Le Tour & Turnip Soup

July 3, 2011

When I see an adult on a bicycle, I do not despair for the future of the human race.
~H.G. Wells

Please excuse my exuberance, but it’s that time of year again.

Yesterday was the grand départ of this year’s ever epic Tour de France —3,430.5 grueling kilometres (2,131.6 mi) over three weeks. Customarily, the Tour has begun with a prologue stage where riders raced solely against the clock. In a break with tradition, the organizers opened with a road stage on the Atlantic seaboard which proved fairly flat but closed with an undulating finish and a brief, yet deceptively arduous, climb. A route which favored riders who can unleash rapid, potent bursts of uphill acceleration.

The supple grace, suffering, precision and outright speed of the team trial was held today…a precise race against the clock, and a reminder to even the most casual observers that the Tour de France is a team sport. Sheer beauty on wheels.

The Tour’s field now heads into Bretagne (Brittany), an almost mystical region defined by the sea and perched on the northwest tip of France. Bretagne stands apart from the rest of France, its peninsular thumb jutting into the blue, separating the English Channel from the Bay of Biscay. The modern administrative region roughly silhouettes the historic province, and is now comprised of the départements of Côtes-d’Armor, Finistère, Ille-et-Vilaine and Morbihan.

Although inhabited by peoples as early as 8,000 BCE and conquered by Romans who occupied the region for several centuries, Brittany’s true birth was forged during the Dark Ages. Then, waves of Irish, Welsh and English immigrants (Bretons) “invaded” and profoundly altered the character of the peninsula, which became Bretagne. They spread their own brand of religion as well as a fiercely insular, sometimes resentful, spirit. A wary sensitivity about their environs. This ruggedly independent attitude is reinforced by landscape—a land which boasts a staggering 1,700 miles of contorted coastline characterized by windswept cliffs, capes, islands, and rocky ports, many with ominous sounding names. While the seascapes tend to be dramatic, the landscapes inland are more mellow. The interior lies on the Argoat plateau (wood country) where small farm plots are surrounded by hedgerows, a patchwork known as the bocage.

The sea’s and land’s bounties are jealously guarded yet so copiously displayed at local markets. A cornucopia of varied flat fish, oysters, sea urchins, scallops, mussels, whelks, langoustines, crevettes, lobsters and crabs rest on ice. Other stalls brim with produce grown on the Argoat farmlands: cauliflower, onions, peas, turnips, cabbages, white beans, and the omnipresent Breton artichokes. Also displayed are lamb raised on nearby salt marshes, along with prized chickens, geese, regional sausages and various offal. Farmers sell fresh milk and the region’s esteemed butter, apples from the Argoat orchards, strawberries from Plougastel, and famed new potatoes from the inland sandy flats.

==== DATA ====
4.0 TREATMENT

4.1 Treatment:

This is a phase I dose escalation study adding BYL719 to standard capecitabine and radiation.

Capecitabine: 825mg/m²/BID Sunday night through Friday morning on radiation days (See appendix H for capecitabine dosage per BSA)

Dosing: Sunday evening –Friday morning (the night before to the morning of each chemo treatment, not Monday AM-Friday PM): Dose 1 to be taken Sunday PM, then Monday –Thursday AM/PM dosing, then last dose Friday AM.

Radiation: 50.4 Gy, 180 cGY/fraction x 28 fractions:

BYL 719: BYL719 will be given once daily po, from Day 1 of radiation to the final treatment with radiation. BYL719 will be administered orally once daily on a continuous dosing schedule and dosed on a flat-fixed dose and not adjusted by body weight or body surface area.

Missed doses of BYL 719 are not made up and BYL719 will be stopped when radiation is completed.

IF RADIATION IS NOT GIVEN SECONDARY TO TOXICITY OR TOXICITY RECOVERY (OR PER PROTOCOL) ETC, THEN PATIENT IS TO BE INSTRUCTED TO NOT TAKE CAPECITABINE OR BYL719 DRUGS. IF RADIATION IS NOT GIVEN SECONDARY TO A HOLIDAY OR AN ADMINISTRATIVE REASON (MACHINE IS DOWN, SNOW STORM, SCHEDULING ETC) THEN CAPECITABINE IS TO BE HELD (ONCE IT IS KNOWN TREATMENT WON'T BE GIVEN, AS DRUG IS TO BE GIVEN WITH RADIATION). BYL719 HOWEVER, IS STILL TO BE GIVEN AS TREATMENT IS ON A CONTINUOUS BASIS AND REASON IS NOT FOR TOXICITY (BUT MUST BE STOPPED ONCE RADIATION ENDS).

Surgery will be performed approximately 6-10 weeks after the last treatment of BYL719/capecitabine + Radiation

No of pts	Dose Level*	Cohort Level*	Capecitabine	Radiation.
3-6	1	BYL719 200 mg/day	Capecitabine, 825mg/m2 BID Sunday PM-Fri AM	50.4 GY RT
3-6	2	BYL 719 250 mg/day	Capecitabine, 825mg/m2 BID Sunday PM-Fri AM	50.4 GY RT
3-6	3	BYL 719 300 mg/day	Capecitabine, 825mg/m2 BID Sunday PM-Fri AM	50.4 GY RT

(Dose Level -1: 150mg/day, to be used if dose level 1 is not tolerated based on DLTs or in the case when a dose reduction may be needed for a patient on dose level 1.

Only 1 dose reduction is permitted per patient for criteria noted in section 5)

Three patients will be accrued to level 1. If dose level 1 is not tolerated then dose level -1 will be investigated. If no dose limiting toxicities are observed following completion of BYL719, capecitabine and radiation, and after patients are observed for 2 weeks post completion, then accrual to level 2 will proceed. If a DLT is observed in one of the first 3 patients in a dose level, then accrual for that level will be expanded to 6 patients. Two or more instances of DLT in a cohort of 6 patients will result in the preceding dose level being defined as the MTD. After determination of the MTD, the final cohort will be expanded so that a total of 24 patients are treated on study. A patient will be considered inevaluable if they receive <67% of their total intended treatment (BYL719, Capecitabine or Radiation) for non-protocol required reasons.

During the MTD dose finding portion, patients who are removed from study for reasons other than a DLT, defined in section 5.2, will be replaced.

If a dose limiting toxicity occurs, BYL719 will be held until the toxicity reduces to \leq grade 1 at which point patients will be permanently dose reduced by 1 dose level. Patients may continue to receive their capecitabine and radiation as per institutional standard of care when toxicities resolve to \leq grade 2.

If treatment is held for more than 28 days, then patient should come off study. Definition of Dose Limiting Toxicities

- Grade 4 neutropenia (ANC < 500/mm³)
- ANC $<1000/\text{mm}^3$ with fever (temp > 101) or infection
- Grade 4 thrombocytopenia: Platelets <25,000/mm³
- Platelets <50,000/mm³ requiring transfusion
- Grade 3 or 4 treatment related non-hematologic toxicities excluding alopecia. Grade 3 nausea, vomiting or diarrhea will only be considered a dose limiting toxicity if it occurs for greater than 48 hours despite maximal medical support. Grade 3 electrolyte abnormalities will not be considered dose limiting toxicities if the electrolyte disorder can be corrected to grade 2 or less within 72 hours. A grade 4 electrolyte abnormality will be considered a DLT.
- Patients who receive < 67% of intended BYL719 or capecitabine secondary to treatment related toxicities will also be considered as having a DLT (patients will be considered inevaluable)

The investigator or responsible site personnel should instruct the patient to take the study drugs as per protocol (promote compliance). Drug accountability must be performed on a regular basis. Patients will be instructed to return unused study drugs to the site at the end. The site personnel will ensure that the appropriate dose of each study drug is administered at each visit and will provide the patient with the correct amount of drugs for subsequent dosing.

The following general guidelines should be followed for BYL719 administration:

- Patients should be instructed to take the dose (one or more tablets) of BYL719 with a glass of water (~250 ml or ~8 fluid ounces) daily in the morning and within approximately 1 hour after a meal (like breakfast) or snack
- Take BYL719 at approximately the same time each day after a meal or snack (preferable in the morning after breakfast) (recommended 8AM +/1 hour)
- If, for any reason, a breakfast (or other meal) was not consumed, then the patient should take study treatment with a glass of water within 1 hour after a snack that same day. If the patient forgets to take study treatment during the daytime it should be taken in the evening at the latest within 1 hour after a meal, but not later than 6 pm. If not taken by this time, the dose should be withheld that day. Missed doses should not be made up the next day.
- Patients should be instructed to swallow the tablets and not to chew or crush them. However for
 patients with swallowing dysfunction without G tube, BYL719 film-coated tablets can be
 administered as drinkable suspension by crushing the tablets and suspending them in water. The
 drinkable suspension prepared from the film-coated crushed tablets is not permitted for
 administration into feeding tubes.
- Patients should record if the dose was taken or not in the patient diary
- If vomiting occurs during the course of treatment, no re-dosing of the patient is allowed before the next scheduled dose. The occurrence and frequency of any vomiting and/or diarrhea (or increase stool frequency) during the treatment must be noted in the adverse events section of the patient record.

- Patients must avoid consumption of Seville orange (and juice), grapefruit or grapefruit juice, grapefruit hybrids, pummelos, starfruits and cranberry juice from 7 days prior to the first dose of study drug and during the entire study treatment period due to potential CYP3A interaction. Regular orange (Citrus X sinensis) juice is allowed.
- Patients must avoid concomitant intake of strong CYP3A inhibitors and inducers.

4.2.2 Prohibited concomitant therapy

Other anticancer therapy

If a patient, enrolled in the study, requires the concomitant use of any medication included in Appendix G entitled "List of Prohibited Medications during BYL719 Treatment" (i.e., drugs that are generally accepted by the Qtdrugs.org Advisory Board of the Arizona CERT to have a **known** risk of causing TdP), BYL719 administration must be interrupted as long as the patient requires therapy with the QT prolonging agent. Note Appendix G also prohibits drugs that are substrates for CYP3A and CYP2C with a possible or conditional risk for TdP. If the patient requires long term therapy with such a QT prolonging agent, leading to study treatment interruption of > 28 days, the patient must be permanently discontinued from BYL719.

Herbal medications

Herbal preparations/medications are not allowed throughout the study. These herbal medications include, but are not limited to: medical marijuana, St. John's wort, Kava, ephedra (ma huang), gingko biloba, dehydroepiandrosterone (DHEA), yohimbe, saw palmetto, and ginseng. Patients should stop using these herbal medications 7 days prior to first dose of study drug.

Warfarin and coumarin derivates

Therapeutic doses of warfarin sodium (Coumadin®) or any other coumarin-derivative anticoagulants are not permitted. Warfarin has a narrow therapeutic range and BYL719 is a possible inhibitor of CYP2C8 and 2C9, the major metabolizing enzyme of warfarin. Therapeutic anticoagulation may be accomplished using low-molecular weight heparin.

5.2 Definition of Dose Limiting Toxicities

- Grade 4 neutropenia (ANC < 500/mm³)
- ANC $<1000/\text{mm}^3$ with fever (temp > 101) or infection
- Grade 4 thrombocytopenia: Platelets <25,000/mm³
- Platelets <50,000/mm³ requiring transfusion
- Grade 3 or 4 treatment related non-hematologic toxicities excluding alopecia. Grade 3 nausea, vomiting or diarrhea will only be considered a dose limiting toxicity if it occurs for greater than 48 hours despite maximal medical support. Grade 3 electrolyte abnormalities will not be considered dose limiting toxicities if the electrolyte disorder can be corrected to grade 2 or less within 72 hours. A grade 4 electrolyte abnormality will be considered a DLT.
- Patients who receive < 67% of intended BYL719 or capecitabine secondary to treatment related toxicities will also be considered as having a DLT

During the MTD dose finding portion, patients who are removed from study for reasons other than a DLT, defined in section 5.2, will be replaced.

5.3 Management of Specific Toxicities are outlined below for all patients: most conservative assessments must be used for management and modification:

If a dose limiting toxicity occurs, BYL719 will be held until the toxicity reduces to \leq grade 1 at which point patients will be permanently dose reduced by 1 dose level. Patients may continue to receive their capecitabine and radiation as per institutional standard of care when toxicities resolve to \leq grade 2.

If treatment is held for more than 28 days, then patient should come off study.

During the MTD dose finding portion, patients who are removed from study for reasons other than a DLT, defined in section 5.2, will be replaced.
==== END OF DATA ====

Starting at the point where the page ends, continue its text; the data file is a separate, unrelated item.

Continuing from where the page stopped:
3 T unsalted butter
2 leeks, thinly sliced (white and pale green parts only)
1 medium yellow onion, peeled and thinly sliced

5 medium white turnips (about 2 1/2 lbs), peeled, cut into 1/2″ slices
1 medium russet potato, peeled, cut into 1/2″ slices
5 C+ chicken broth

1 3/4 C whole milk
1/4 C whipping cream
Grating of nutmeg

1 turnip, peeled, cut into small matchstick julienne

Fresh fennel fronds, chopped

Melt butter in heavy large Dutch oven over medium heat. Add leeks and onion and sauté until onion is translucent, about 10-12 minutes. Add turnips and potato and sauté 2 minutes. Add broth and bring to boil. Reduce heat to medium low and simmer until vegetables are very tender, about 30 minutes.

Purée soup in processor or blender in batches until very smooth, then return to Dutch oven. Add milk and cream and bring to a simmer. Season to taste with nutmeg, salt and pepper.

Cook julienned turnips in pot of boiling salted water until just tender yet crisp, about 2 minutes. Drain.

Bring soup to simmer, thinning with more broth if necessary. Ladle into bowls and garnish with turnip strips and chopped fresh fennel.

Eat leeks in March and wild garlic in May, and all year after physicians may play
~Old Welsh Rhyme/Proverb

The leek, Allium porrum, is a member of the onion family, but the flavor is much more refined, subtle, and sweet than the standard onion. Thought to be native to Mediterranean and/or Asian regions, leeks have been cultivated at least since the time of ancient Egyptians and are depicted in tomb paintings from that era. The Romans worshipped leeks, and Emperor Nero consumed so many he earned the name Porrophagus (leek eater) among his other more deservedly derisive nicknames; he posited that eating leeks would improve his singing voice.